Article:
I'll admit I was an avid viewer of the second season of "American Idol." One of the reasons I watched was the refreshing talent of a shy North Carolina kid named Clay Aiken. He was a bona fide geek, with no clue how to carry himself in front of a national television audience.
After getting bumped off the show, he came back as a wild card and blew America away with his rendition of Elton John's "Don't Let the Sun Go Down on Me." His tenor voice was flawless, and suddenly he was the favorite to win it all.
Week after week he soared above his competition, winning new fans while continuing to amaze the judges (most of the time). It didn't even matter that he didn't win the whole thing -- that was reserved for Luther Vandross clone Ruben Stoddard -- because Aiken was clearly the best of the rest and would sell millions of albums once he was whisked into a recording studio.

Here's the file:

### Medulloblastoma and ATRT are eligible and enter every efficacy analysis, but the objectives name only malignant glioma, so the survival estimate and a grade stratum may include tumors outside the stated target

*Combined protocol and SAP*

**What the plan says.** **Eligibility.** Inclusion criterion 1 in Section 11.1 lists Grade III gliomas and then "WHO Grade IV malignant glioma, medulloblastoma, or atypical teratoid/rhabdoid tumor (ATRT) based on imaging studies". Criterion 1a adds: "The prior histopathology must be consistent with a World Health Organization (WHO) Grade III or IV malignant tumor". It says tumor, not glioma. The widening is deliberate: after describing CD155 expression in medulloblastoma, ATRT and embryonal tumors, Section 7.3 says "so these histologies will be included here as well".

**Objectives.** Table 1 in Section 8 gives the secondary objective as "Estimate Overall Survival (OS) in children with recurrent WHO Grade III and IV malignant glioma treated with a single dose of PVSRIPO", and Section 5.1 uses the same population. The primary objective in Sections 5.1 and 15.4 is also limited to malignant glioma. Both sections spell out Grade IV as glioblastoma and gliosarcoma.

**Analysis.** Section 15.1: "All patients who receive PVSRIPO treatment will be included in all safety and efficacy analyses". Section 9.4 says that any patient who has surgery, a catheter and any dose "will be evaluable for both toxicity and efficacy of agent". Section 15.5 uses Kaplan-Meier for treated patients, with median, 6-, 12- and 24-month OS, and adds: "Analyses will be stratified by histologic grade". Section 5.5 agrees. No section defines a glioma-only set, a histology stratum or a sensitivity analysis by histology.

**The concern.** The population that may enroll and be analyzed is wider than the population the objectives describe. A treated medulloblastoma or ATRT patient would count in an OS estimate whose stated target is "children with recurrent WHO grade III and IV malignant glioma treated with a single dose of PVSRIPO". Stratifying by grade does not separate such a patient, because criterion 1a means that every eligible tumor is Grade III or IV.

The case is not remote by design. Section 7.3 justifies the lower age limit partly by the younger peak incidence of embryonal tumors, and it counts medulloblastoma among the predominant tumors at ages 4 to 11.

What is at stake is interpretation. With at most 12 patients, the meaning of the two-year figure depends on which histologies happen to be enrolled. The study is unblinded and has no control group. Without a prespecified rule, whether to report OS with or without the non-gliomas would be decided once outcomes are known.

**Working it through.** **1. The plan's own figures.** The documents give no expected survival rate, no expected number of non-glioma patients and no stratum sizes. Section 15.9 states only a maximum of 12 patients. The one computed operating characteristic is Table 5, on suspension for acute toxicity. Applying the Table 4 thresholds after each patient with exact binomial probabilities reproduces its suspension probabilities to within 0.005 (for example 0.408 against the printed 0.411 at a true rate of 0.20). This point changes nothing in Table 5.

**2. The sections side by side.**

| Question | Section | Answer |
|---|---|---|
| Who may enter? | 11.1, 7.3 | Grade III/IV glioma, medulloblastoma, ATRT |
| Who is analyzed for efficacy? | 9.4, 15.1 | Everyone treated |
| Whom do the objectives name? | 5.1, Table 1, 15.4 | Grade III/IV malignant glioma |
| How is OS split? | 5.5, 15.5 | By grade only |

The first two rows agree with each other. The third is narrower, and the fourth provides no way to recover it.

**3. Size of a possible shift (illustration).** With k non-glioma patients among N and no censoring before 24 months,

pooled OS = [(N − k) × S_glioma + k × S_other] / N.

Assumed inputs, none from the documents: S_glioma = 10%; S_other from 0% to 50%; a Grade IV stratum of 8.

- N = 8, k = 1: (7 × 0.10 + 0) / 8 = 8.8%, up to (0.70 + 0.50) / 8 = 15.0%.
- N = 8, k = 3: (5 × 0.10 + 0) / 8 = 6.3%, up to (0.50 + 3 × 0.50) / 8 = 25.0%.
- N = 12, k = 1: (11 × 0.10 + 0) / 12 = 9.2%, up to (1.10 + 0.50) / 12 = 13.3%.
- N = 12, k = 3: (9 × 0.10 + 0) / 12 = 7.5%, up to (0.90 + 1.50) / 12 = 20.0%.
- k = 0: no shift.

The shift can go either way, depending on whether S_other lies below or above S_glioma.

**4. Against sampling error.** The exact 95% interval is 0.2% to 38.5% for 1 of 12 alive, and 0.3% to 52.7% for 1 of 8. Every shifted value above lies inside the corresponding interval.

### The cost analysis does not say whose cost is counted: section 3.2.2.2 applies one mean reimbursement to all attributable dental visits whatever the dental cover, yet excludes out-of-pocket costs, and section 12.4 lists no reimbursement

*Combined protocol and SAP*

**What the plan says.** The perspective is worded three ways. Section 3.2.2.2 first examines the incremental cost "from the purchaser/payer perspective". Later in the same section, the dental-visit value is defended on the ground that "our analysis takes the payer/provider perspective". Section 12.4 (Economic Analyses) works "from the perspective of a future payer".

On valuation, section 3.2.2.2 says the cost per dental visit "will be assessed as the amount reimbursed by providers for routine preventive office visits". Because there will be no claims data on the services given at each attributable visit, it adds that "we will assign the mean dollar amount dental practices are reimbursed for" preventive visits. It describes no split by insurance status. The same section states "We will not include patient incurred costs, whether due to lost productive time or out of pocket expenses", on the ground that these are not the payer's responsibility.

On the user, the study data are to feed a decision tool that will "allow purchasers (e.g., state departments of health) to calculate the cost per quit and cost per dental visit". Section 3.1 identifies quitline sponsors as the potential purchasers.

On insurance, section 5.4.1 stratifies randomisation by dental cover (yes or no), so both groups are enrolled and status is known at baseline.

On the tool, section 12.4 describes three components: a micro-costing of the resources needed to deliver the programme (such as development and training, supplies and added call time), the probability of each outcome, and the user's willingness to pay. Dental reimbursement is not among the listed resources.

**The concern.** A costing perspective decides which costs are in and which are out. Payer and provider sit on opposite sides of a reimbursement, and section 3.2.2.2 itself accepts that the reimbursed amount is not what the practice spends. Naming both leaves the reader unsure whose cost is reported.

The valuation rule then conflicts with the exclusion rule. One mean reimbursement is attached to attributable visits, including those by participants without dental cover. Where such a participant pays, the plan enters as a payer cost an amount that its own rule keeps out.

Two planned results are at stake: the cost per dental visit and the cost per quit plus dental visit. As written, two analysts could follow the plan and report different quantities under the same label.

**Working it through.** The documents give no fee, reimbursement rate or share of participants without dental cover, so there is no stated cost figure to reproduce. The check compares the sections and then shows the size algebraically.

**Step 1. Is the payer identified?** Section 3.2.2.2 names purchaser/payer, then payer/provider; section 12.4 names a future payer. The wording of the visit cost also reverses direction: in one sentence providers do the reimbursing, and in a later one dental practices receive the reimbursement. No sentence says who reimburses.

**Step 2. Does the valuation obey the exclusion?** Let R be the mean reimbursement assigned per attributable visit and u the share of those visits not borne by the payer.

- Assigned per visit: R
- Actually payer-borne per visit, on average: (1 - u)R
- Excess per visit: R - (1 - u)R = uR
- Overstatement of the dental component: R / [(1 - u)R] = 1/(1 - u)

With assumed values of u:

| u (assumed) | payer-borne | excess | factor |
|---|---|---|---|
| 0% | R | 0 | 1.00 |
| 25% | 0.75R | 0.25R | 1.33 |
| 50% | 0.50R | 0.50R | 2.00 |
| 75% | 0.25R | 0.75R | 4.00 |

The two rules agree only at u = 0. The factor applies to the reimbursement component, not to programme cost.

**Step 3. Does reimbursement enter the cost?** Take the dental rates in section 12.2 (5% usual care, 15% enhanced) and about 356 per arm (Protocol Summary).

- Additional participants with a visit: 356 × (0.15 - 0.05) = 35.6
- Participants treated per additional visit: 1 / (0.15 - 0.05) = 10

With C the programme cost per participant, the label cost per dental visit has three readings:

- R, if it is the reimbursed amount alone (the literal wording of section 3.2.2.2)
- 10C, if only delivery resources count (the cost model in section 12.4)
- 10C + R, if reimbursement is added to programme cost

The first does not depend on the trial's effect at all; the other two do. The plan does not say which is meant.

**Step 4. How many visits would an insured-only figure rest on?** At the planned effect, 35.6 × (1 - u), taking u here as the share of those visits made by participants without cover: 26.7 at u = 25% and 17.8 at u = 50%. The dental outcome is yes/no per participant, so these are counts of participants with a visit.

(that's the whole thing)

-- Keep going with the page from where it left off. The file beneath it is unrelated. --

Well that day has come and the result is disappointing. Producer Clive Davis has no clue how to use Aiken's talent as "Measure of a Man" is overproduced and glossy with bad songs.
Aiken's voice is unique, crisp and powerful, none of which come through on this CD. His voice is buried under layers of blended instruments and emerges about as often as the sun on an overcast beach day.
This could be Britney Spears, J-Lo or Christina Aguilera. It could be Kenny G. It's definitely not unique, and it's way too safe. This CD will sell, but unless Aiken takes a stand and has more creative input, his next CD will be readily available in the discount bin at your favorite record store.
What a shame.